Building the Kingdom with Broken Glass
Many years ago I saw the popular Christian speaker Louie Giglio perform a sermon illustration that I thought was rather impactful. As a young youth minister, I was quick to take something that was helpful and use it in my own sermons.
The illustration involved Louie taking a long mirror and discussing how we were created to reflect God. He would talk of how Adam and Eve perfectly reflected God to the rest of the world.
I used this illustration on several occasions. Often times, I ended up blinding half the congregation as the bright stage lights would reflect off the mirror directly into the pupil of some unsuspecting kid. I could just hear the lawsuits coming as a parent described my actions that exploded the retina of little Johnny with the power of a thousand suns.
In spite of the possible legal ramifications I continued using the mirror illustration in sermons. The dramatic turning point arrived when I would take a rock, and pretend to pluck it from some invisible tree, illustrating Eve taking the forbidden fruit. This followed with a swift swing of my arm which shattered the mirror, leaving the audience gasping in shock.
It was a great way to show the damage of sin. It was an even greater way to slice your hand open on broken glass. I still hold the record at one Christian camp for being the speaker who bled the most on the stage.
The last time I performed this illustration several fingers were deeply lacerated by broken shards of glass. I did my best to conceal the ever-growing flow of blood racing down my hand onto the floor from the youth pastors and students in the congregation, but those in the worship band behind me quietly requested a medic because they were certain I would collapse at any moment. That evening I gave one of the fastest alter calls in history and quickly made my way off the stage with most people never realizing I had injured my hand.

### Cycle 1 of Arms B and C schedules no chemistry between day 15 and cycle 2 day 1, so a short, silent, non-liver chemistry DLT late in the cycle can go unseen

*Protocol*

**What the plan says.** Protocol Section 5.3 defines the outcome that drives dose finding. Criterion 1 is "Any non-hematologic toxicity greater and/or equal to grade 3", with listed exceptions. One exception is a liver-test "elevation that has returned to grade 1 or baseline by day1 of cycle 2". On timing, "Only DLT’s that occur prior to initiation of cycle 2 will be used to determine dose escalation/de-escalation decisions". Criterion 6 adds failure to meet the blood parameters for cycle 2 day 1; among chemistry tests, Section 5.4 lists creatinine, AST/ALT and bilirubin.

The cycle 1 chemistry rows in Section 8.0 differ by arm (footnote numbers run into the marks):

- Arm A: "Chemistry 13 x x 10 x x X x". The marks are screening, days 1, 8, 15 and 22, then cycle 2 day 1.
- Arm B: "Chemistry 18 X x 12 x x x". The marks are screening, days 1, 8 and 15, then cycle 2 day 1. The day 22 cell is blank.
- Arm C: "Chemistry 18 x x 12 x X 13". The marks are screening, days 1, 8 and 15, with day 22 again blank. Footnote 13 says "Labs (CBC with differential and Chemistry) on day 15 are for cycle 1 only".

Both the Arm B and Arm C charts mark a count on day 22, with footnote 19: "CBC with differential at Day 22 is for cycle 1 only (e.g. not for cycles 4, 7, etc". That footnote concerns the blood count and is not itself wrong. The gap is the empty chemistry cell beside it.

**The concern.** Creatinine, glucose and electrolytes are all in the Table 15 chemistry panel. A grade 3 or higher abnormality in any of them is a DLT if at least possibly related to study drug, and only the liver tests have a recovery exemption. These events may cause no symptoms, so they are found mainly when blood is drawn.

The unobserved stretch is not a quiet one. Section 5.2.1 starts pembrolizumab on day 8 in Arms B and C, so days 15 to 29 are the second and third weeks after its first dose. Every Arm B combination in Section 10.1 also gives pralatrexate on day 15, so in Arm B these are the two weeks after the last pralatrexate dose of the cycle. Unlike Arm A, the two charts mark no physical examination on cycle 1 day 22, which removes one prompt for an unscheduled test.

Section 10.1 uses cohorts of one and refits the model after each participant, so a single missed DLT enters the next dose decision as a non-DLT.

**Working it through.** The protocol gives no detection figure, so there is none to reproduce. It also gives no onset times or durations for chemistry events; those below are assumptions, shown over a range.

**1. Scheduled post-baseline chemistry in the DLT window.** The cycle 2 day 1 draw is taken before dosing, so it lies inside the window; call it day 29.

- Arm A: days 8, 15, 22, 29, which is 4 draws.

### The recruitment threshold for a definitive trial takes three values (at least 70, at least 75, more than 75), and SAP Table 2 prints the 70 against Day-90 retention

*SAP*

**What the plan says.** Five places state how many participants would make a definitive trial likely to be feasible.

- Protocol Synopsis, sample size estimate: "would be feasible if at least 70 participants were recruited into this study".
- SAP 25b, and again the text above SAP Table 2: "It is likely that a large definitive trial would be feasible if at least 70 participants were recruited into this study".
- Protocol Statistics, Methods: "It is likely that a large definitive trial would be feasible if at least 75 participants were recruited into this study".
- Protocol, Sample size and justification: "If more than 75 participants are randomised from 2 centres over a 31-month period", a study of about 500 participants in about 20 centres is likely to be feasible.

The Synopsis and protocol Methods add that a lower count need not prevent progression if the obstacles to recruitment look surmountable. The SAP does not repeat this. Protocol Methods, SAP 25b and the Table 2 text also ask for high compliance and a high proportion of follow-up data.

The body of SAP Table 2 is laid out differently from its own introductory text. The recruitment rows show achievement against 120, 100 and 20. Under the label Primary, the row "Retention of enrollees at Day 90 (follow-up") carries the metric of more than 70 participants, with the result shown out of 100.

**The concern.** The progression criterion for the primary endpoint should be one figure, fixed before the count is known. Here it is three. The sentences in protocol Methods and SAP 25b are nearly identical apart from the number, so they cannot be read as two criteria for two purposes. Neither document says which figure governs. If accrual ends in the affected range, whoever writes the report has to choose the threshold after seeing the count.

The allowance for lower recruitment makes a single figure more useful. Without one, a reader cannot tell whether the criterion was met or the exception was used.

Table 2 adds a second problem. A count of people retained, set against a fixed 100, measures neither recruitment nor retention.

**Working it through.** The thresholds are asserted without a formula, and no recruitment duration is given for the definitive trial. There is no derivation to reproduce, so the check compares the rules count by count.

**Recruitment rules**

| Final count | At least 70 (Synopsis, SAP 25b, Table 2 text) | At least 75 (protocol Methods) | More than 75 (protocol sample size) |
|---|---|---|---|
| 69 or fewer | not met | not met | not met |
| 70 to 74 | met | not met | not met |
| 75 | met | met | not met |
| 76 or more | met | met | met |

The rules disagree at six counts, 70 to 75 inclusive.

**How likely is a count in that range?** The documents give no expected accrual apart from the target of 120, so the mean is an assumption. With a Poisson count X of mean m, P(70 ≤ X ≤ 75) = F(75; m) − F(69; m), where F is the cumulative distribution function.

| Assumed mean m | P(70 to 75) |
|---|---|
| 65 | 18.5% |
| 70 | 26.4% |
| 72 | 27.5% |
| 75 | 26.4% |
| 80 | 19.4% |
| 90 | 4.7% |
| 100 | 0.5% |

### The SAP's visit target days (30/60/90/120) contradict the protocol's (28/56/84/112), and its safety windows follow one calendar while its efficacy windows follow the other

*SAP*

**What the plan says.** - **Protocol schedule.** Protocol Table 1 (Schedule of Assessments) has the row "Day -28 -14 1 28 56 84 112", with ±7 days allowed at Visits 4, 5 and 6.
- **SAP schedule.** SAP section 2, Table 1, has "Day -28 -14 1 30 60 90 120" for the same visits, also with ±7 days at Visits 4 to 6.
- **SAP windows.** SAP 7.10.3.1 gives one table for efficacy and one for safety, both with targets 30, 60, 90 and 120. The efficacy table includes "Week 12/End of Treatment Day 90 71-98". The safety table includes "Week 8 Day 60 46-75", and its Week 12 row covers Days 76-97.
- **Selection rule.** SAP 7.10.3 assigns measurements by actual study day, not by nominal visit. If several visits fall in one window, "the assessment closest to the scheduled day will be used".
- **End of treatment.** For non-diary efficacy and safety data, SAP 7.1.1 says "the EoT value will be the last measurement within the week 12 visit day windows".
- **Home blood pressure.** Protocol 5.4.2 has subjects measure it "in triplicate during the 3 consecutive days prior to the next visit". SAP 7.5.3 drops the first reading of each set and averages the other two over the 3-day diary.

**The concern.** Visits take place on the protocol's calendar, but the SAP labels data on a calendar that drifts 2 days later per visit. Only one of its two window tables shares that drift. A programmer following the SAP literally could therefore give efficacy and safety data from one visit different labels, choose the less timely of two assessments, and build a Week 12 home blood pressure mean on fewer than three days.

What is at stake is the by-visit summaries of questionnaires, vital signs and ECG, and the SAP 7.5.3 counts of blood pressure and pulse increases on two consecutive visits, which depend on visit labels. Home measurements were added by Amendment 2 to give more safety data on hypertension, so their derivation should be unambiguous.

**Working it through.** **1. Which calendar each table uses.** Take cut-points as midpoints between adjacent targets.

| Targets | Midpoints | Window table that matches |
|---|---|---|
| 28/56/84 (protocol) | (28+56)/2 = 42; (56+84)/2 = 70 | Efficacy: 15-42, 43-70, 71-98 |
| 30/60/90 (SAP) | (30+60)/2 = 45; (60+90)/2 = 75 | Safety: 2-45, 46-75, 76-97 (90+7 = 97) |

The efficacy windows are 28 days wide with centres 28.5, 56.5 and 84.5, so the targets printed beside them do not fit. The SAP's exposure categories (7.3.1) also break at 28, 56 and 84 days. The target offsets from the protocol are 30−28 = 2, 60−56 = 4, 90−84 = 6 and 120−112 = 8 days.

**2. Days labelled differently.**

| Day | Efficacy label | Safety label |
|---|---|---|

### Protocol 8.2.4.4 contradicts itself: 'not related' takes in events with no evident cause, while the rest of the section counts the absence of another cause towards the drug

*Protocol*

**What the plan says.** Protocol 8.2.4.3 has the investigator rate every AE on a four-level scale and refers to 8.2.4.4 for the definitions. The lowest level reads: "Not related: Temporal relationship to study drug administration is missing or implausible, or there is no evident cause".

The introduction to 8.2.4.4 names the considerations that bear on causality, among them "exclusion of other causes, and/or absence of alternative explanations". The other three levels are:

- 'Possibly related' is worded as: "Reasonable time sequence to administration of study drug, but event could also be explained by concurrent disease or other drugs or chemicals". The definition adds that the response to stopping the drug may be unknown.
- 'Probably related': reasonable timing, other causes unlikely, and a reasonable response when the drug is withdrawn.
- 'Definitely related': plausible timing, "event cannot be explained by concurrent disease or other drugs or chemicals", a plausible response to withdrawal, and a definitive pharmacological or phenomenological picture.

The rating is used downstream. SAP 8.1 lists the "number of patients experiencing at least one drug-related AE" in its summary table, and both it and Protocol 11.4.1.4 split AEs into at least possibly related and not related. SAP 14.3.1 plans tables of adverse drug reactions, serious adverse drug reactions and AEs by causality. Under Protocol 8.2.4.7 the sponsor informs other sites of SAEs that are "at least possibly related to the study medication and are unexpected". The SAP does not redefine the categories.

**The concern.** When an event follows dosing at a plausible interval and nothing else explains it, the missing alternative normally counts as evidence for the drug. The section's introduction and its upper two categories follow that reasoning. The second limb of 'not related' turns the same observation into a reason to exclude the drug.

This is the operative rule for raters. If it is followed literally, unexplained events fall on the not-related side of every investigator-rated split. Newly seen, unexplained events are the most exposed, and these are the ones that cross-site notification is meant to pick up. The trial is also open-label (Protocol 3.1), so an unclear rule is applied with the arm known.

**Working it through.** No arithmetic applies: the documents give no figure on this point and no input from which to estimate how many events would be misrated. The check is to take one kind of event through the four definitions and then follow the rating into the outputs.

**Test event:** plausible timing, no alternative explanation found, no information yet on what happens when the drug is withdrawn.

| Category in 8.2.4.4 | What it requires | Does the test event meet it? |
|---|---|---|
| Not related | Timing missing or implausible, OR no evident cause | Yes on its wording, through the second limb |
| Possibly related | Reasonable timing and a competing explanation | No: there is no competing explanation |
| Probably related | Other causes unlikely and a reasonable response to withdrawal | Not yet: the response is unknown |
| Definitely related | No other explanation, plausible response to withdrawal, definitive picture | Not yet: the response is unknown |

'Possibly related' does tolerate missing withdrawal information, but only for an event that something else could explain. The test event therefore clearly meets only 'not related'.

It’s a shame that such a good illustration comes at such a high risk of dismemberment because it says so much about why we exist. Though the image gets broken because of sin, our duty to reflect God never changes. Our ability to be imagers was tarnished but our purpose to reflect God to others still remains. You can still do what you were created to do.
However, instead of walking through the garden being the crystal clear imagers that God created us to be, we walk through valleys that loom with the shadow of death. We walk through pain and sorrow, heartache and loss. Yet in spite of our change in topography, our role as imagers remains.
What do you reflect? Do your personal aspirations reflect the kingdom of your choosing? Or are you learning to look more Jesus?
So many people struggle with doubt and depression, worn out from attempting to build their own kingdom. Something within them compels them to build, so they punch the clock one more time and drag themselves through a day that offers little-to-no reward, always wondering why the kingdom they are building doesn’t satisfy. The answer is simple; it’s the wrong kingdom you are building.
Others are not depressed at all. They strive at the chance to keep building. They set a goal, reach it and then press on harder to the next prize. Yet apart from building the right kingdom we build nothing but sand castles that are washed away by the coming tide. And the tide always comes.
Few people are remembered for more than a generation after they pass. Even those we once held dear, their names become something we only mention quietly at holiday gatherings. It is likely that my great-great-grandkids will know little or nothing about me.
So unless I am a part of building God’s eternal kingdom, whatever I build is futile. My prayer is that as you grow, people will see less and less of you and more of God and His sanctuary of Grace.